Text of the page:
A 6.3% Increase in Social Security If You're Under 60?


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39 Responses

  1. John Smith says:

    Lucky me I get a 6.3% increase in SS that I will more than likely never receive.

  2. Sylvan dB says:

    I take away only that my parent's COLA of 5.9% is a higher percentage increase than my raise at work, including the promotion. 🙂

  3. Danny Atkinson says:

    Is my inheritance automatically subject to a taxable event? I would like to put it if any into a Roth which I do not have currently. I do have an IRA

  4. Ron spangle says:

    Great Info..And maybe answered my questions… Other blogs claim that you start COLAs at 62 …. Well, I started to believe that there was a mistake on my account . I retired at 58 and 11 months old, So basically I started retirement at 59 Years old . I went to SSA with concerns and they printed me off a sheet of what I will receive at 62, 66.5, and 70 . I'm almost 64 now and I haven't started SSa as of yet , But at 62 My account started about $100 more than what that sheet read , which is 3 years old then …. So I was thinking ,(not knowing about AWI), Even though I have been getting monthly increases , When I apply, will I get hit with a $100 mistake ? Well, after seeing this VID, Maybe not…. I have hopes that you are correct… Little Ditty here, My first year in the Army was 1976…. I made a little over $3600.. I hope this makes you feel better about the 9k you made…. LOL….

  5. Masterlee 43 says:

    I think around age 40 was when I started realizing our country doesn't do enough to take care of the elderly that worked all their lives and are now retired. At 63 now I believe that more than ever. Some of us are more fortunate in that we started in 401-k plans, even IRA'S at a young age, myself it was age 21. My issue with these increases is that they are not always what they seem to be. They just announced an increase in medicare part B for 2022, I think around $22 more a month. Not too bad, but you combine that with higher gas prices, food prices, and basically everything else right now then this 5.9% increase gets swallowed up fast. I know we will take what ever they give us, but it seems they take it back and more in other ways.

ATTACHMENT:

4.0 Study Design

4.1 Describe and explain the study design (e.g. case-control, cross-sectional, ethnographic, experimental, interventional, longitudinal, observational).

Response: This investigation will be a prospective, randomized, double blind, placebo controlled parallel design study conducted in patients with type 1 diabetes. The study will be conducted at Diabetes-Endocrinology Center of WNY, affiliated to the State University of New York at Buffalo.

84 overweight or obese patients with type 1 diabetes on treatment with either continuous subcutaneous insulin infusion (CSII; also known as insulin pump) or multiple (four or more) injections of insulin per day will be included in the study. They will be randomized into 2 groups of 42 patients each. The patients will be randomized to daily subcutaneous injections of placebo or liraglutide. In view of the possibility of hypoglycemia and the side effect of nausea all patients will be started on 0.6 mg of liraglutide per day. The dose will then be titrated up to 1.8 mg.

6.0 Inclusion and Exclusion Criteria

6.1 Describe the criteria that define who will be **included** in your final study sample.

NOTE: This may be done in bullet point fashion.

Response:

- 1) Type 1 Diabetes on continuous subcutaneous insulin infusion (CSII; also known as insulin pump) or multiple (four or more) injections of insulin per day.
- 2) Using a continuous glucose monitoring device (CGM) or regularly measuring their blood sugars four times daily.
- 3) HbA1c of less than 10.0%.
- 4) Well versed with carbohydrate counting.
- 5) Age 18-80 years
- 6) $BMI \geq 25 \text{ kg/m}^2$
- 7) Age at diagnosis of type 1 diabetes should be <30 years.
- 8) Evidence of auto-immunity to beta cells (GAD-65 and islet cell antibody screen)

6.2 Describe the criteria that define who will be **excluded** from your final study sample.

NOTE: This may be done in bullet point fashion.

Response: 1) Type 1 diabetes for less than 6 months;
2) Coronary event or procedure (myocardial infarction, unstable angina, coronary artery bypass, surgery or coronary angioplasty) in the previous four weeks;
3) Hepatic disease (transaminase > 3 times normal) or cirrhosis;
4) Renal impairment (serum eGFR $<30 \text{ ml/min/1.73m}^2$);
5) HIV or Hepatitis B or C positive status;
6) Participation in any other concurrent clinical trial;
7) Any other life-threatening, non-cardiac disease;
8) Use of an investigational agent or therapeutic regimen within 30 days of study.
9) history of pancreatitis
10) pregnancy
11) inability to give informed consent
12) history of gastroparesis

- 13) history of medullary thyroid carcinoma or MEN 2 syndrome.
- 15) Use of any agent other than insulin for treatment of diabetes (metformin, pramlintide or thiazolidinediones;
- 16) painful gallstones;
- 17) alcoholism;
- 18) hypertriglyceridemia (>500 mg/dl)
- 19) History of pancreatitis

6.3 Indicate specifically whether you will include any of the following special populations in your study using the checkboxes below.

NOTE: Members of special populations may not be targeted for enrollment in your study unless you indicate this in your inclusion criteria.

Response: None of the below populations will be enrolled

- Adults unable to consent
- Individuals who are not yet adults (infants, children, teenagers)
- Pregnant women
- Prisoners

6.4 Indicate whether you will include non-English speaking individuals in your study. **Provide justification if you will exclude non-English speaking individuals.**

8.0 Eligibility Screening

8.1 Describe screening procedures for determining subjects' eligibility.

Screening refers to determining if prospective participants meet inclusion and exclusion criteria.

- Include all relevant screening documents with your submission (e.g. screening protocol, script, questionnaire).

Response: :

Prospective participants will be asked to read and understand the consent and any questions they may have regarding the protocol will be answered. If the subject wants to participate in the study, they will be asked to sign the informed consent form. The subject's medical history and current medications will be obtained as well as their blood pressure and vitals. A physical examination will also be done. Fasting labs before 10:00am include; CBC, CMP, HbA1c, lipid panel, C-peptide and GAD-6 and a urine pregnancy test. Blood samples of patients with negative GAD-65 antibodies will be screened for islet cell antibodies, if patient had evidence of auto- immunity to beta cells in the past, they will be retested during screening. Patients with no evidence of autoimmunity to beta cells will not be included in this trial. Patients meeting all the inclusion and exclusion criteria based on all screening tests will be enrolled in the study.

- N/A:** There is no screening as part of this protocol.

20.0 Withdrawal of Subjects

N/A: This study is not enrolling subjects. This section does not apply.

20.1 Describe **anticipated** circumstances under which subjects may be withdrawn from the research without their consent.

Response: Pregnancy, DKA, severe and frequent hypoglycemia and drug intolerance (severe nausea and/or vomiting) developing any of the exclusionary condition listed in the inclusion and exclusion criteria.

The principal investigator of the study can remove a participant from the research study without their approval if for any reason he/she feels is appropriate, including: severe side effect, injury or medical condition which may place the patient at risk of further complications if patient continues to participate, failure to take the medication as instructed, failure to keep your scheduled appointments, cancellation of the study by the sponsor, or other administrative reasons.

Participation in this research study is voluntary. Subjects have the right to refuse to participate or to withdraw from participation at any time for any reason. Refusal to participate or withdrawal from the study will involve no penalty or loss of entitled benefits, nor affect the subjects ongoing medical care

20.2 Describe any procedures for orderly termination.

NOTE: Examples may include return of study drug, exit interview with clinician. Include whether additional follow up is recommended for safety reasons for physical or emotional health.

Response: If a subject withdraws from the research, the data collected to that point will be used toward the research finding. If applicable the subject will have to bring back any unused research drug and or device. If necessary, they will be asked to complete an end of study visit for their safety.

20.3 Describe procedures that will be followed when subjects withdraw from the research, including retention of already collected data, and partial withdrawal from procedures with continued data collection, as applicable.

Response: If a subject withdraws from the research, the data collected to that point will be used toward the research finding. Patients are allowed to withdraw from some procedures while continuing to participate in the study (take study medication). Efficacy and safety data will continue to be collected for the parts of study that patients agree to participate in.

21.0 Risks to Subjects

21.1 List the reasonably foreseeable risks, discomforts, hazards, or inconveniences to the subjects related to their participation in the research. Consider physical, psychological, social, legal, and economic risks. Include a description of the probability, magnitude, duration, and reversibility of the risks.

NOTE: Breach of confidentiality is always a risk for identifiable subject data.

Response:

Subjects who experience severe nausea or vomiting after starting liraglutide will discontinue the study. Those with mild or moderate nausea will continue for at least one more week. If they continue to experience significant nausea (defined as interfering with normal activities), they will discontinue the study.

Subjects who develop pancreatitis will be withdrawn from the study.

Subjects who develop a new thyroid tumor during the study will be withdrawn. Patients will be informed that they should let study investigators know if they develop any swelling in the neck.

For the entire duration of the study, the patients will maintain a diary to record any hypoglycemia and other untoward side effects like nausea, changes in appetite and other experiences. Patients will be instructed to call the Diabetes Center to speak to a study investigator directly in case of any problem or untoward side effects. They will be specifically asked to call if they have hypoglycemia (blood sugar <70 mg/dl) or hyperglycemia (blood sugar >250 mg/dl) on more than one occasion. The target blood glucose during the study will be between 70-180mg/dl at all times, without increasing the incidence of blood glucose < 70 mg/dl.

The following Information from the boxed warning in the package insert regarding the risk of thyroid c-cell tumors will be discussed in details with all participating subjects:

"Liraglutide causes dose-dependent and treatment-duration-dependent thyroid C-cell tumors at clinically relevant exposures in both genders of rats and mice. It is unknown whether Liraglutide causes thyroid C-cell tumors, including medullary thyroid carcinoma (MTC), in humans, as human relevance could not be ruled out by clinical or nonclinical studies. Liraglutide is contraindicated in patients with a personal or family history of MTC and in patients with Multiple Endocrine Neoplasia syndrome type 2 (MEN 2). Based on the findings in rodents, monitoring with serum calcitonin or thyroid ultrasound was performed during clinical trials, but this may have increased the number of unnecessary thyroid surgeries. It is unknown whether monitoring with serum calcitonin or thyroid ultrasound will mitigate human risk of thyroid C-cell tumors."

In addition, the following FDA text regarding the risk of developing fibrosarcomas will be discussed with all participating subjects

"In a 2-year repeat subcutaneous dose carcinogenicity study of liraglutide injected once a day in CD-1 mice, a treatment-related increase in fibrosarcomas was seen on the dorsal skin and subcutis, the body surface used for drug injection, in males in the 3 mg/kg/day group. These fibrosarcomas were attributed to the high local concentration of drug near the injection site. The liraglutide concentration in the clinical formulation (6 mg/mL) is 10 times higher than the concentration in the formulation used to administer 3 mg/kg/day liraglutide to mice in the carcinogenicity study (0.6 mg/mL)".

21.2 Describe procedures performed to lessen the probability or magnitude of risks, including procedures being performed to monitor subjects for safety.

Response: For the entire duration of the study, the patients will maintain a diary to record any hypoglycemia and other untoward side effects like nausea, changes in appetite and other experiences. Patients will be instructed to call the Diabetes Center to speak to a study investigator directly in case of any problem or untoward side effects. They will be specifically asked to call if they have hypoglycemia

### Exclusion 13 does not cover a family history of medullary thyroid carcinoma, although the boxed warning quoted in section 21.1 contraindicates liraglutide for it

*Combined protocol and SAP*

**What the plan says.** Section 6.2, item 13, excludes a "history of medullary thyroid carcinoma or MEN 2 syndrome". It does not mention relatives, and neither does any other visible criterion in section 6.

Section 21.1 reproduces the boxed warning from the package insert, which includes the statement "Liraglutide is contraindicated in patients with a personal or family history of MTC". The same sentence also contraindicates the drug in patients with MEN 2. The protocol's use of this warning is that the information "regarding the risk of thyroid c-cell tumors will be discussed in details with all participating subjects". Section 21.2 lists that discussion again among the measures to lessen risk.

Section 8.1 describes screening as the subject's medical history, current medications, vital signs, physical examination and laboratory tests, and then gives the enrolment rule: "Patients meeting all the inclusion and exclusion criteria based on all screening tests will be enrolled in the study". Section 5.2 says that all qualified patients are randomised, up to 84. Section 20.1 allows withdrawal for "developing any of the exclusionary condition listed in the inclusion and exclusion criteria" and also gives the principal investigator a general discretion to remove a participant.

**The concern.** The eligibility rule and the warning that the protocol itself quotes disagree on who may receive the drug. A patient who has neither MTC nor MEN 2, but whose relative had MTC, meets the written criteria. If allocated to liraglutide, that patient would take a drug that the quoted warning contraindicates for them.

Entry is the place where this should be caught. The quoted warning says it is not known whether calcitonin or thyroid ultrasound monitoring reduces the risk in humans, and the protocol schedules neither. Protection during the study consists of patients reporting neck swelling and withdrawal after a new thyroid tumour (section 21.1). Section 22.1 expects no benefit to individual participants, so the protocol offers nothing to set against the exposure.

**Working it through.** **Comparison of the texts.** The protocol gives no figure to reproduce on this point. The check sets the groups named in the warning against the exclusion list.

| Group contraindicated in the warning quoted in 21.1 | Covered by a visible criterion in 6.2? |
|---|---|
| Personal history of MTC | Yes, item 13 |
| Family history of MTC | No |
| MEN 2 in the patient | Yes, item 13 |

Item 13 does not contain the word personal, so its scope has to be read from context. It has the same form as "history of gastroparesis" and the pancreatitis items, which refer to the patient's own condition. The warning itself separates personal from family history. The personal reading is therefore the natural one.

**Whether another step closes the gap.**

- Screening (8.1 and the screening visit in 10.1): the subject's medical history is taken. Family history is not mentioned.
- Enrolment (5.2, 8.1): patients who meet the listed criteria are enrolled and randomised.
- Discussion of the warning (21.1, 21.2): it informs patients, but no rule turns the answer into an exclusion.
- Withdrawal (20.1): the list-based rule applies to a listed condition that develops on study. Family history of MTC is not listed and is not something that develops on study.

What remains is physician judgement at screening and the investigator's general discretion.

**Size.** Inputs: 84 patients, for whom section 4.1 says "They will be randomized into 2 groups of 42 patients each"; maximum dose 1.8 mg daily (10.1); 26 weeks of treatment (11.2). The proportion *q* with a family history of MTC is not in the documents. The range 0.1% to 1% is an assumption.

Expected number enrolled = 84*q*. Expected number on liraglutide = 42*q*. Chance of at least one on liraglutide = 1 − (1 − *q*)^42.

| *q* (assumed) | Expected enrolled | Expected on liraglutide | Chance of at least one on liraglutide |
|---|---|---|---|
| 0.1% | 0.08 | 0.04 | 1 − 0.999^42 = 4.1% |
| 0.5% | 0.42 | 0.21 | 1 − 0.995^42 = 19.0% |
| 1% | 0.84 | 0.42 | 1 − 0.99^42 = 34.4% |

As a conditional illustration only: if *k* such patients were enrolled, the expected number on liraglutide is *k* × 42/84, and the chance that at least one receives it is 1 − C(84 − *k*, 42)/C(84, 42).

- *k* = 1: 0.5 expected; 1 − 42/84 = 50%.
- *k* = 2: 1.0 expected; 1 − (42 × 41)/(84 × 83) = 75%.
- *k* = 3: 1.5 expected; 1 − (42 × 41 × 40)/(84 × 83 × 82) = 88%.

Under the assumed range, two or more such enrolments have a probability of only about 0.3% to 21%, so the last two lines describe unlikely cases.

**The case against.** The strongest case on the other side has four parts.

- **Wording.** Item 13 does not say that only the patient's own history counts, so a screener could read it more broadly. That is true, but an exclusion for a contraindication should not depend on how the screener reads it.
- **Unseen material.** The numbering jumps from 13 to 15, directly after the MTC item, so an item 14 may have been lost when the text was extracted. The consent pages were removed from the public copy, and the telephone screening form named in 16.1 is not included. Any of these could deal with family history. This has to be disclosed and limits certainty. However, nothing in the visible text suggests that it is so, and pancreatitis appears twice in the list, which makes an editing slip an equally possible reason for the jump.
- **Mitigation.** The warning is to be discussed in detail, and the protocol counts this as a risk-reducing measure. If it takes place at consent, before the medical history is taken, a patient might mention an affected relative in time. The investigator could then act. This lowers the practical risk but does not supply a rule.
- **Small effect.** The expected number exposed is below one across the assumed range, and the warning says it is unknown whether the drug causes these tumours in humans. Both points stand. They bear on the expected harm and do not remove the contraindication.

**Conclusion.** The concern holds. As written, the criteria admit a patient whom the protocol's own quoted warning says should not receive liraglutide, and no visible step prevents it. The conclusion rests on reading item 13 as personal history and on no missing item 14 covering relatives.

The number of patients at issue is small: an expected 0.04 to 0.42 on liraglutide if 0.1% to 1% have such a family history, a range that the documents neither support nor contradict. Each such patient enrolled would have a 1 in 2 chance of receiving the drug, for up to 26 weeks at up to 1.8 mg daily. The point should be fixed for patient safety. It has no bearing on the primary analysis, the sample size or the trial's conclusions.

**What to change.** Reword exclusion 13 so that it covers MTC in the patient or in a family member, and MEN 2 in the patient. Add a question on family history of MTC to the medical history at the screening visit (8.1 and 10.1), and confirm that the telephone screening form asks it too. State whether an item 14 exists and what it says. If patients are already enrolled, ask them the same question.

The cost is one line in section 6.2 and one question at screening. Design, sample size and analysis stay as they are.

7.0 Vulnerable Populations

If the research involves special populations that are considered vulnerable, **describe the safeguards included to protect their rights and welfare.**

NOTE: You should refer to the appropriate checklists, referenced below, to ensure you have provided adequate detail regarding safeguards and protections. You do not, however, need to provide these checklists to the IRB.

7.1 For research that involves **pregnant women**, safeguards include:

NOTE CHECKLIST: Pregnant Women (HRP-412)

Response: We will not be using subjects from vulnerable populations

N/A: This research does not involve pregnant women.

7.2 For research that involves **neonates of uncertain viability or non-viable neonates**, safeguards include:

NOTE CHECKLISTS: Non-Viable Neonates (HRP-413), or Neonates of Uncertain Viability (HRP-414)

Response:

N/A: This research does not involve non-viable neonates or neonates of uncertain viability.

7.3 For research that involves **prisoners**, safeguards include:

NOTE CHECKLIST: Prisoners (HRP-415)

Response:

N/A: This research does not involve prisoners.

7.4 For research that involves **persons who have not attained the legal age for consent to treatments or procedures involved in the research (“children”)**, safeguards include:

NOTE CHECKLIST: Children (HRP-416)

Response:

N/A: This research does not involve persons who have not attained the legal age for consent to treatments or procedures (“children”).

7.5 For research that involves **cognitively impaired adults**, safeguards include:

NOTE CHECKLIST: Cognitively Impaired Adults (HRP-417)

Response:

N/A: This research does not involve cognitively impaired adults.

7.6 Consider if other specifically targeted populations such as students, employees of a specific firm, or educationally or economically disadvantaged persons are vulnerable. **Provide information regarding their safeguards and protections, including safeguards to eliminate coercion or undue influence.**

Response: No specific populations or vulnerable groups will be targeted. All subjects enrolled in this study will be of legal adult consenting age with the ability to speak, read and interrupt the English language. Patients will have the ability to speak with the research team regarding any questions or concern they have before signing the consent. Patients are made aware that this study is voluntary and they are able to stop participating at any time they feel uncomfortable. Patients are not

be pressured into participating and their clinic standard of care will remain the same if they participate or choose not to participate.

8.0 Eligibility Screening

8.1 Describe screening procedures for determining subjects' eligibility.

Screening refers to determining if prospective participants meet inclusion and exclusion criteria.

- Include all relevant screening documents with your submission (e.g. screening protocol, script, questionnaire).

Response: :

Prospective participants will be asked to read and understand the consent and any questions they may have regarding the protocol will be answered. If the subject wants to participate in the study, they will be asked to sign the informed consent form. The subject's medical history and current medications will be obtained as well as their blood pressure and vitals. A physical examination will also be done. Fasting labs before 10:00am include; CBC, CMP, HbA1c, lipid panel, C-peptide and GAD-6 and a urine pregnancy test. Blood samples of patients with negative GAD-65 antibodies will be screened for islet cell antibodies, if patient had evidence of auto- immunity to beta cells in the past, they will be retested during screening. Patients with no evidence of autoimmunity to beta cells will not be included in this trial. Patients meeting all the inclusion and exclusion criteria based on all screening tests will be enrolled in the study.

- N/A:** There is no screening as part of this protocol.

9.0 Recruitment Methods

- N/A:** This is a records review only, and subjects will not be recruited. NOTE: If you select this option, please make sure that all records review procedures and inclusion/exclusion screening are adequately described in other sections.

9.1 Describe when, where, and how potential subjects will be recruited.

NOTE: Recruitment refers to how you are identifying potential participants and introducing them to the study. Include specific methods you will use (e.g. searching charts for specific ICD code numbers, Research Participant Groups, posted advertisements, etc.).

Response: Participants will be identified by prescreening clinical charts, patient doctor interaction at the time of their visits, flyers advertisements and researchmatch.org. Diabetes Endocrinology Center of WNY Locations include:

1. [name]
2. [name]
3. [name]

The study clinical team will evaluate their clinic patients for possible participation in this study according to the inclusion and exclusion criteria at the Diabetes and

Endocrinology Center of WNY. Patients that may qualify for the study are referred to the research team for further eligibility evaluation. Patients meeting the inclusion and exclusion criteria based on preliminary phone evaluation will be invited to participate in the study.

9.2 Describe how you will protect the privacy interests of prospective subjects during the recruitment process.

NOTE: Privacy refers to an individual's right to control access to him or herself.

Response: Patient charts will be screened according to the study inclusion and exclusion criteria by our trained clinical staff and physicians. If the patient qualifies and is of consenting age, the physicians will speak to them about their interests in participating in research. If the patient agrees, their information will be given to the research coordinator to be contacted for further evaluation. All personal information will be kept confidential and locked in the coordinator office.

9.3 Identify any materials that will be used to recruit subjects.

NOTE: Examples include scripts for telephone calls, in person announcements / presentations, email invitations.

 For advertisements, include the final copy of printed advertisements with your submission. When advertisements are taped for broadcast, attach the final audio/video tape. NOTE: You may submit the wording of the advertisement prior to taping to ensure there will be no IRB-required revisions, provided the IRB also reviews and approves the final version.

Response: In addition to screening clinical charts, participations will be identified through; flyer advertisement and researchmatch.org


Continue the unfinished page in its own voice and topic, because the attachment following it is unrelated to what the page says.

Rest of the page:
6. Scott Engh says:

    When ssa can only pay out 75% in 2035, this may help. And help ssa to run out faster. Much of the $100 trillion of debt with non-funded government retirement funds peak. Just pointing out lots of possibilities. Who knows what will happen?

  7. Tricia Brown says:

    Great info! Why don't SS statements show the indexing? Seems like it'd be helpful.

    On the plus side, this should help make up for only getting 75 cents on the dollar (if I'm lucky).

  8. estateruby says:

    I think this information is wonderful, and I’ve used it. But, really if you just keep up on your Social Security Benefit Statement, you’ll know what you get, correct? Especially when you get near retirement. BTW, I contacted my US Senator about the inaction on the rapidly approaching SS shortfall. She said her position was if you’re retired or close to retirement, you wouldn’t be affected. Cuts will probably happen for younger people. And, since you like to bring politics up, she is an extremely conservative Senator. It’s probably going to happen no matter which party is in control.

  9. drbassface says:

    Does the SSA Site’s Calculator already Index earlier earnings years?

  10. Mark Krull says:

    I just turned 60 years old November 5 of this year. So my first year of eligibility would be 2023. Do I make it under the age 60 group? Anyone please help and let me know thank you

  11. npcwill says:

    So in all reality we can life hack our kids social security with a very large first years contribution ? Work the entire first year for free with a contribution !

  12. Michael Sullivan says:

    ? For Railroad retirement recipients( tier1 is aligned with SSec) best 35yrs. Full retirement age is 60 if 30yrs of service. Do these tables apply to RR as well?

  13. Michael McWhorter says:

    So being born in 1960 I will not get the COLA or AWI increase? I guess inflation doesn't affect me.

  14. doug m says:

    you got a small raise in ss, but medicare when up. so your small raise just got REAL small. the government give ith and take ith right back

  15. Yooperish says: